Often confused with wheel alignment, a properly balanced wheel is a beautiful, perfectly tuned wheel-tire combination. This is accomplished by placing measured lead weights on the opposite side of the "heavy spot"—the noticeable tread wear on your unbalanced tire.
Wheel alignment is the position of the wheels relative to your car. When properly aligned, the wheels point in the right direction.
For those of you who aren't mechanically-savvy, you probably still understand that transmission problems are among the most expensive repairs required for your vehicle. That's because your transmission is a complex system of gears that transmit mechanical power to your engine, ultimately determining the rate of speed you travel.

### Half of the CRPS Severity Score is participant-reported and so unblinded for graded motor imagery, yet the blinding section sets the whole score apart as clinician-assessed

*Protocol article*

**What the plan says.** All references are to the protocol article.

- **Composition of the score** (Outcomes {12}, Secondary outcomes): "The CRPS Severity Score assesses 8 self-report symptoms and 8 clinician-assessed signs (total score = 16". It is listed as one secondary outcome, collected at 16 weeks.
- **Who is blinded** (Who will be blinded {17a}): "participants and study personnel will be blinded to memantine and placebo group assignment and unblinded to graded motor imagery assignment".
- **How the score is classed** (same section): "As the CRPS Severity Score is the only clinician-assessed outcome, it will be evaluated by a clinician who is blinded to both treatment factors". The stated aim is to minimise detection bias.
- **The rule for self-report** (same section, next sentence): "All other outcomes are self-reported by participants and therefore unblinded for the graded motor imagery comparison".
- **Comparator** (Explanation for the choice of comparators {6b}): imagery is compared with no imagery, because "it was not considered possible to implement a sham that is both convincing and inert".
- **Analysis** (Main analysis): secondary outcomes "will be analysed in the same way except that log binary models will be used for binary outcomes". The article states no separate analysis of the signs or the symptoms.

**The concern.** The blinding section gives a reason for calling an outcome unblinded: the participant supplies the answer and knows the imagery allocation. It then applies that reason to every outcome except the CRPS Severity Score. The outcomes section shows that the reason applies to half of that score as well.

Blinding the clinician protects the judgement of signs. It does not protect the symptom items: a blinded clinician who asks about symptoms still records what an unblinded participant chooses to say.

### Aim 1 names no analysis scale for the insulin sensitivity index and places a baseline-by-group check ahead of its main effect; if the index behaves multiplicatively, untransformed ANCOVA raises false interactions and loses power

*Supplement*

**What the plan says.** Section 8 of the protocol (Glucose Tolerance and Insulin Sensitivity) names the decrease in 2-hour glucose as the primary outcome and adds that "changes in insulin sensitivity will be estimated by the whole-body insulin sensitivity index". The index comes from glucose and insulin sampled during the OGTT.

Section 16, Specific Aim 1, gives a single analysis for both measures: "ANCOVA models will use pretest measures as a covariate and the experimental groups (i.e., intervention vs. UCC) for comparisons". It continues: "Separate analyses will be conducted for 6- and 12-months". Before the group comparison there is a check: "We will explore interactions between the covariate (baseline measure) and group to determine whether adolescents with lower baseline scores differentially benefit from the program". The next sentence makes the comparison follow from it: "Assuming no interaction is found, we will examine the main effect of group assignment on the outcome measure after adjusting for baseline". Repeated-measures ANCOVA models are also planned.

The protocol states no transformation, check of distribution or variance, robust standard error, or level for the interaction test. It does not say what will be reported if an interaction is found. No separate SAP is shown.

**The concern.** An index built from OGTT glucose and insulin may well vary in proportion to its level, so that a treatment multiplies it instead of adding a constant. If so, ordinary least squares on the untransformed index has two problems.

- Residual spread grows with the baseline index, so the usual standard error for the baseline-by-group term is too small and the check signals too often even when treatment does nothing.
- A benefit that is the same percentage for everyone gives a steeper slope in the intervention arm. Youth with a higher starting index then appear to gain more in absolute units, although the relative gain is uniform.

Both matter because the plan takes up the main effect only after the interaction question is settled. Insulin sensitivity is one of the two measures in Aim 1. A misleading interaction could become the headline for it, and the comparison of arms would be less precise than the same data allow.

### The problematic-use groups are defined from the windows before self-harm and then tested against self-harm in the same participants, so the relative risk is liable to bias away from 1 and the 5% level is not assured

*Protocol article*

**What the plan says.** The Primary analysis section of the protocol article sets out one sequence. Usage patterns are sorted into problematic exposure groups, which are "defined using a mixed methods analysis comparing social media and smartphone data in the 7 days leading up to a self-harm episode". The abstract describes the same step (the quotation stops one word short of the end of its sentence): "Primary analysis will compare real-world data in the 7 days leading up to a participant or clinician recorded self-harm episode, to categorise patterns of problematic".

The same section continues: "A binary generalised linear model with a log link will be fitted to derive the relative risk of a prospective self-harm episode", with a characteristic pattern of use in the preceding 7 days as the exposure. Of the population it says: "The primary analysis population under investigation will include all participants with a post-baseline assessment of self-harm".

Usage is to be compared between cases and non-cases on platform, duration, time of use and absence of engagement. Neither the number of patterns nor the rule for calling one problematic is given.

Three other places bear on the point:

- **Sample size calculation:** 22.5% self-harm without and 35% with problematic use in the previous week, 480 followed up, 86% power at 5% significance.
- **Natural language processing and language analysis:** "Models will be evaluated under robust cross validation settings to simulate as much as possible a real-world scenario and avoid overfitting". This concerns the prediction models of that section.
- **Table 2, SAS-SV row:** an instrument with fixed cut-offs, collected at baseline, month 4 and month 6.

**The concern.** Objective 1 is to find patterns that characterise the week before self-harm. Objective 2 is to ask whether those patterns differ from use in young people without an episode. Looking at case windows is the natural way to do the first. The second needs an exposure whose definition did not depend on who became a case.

The transmission works with the engine to provide power to you car’s wheels. Whether automatic or manual, the transmission plays a major role in the overall performance of your car. Make sure to check it at the first sign of problems.
Tire rotation refers to the regular practice of switching the position of each tire on the car.
The steering and suspension systems are key safety-related systems that largely determine your car’s ride and handling. Have these systems checked regularly, at least once a year and usually with a wheel alignment.
The primary function of your cars suspension and steering systems is to allow the wheels to move independently of the car, while keeping it "suspended" and stable.
Check the owner's manual to see if your driving habits are considered to be "severe service". This type of driving requires more frequent oil changes, warns the Car Care Council. Have the oil changed accordingly, usually every 3-5,000 miles.